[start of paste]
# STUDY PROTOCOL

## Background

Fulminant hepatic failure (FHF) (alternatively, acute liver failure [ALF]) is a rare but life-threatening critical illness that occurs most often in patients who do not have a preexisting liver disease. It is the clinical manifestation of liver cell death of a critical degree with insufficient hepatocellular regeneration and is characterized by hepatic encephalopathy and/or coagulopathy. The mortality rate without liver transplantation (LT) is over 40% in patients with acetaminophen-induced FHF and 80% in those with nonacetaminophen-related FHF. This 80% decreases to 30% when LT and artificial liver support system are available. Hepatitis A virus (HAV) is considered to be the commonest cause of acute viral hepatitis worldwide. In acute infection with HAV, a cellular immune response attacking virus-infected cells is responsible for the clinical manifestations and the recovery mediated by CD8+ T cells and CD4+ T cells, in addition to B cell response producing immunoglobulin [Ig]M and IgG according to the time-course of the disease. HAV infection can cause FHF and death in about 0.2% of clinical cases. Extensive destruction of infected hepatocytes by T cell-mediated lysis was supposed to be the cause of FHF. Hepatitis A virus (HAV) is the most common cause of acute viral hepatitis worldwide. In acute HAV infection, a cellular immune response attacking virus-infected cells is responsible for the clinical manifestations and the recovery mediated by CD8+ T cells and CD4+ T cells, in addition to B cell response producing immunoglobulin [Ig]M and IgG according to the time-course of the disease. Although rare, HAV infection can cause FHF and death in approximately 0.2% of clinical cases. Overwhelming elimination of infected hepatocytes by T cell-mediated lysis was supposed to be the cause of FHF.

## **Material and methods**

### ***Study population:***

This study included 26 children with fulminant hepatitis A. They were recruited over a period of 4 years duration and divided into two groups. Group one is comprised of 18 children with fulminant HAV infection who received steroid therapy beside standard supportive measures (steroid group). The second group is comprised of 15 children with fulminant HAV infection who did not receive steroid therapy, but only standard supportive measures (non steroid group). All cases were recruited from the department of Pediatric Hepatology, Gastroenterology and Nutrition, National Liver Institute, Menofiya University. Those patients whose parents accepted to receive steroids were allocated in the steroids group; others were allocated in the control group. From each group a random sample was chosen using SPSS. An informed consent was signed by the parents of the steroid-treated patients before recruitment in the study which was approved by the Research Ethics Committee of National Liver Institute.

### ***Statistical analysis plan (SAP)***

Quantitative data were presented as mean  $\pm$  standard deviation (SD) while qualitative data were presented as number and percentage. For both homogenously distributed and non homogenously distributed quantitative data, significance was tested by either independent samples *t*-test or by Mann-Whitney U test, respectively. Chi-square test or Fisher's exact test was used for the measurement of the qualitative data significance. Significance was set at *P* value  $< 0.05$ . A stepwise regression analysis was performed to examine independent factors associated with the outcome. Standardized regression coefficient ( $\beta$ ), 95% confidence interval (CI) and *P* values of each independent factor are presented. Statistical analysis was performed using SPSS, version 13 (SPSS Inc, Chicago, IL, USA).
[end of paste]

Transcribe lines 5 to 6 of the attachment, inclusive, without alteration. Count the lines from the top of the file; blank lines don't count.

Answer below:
### ***Study population:***

This study included 26 children with fulminant hepatitis A. They were recruited over a period of 4 years duration and divided into two groups. Group one is comprised of 18 children with fulminant HAV infection who received steroid therapy beside standard supportive measures (steroid group). The second group is comprised of 15 children with fulminant HAV infection who did not receive steroid therapy, but only standard supportive measures (non steroid group). All cases were recruited from the department of Pediatric Hepatology, Gastroenterology and Nutrition, National Liver Institute, Menofiya University. Those patients whose parents accepted to receive steroids were allocated in the steroids group; others were allocated in the control group. From each group a random sample was chosen using SPSS. An informed consent was signed by the parents of the steroid-treated patients before recruitment in the study which was approved by the Research Ethics Committee of National Liver Institute.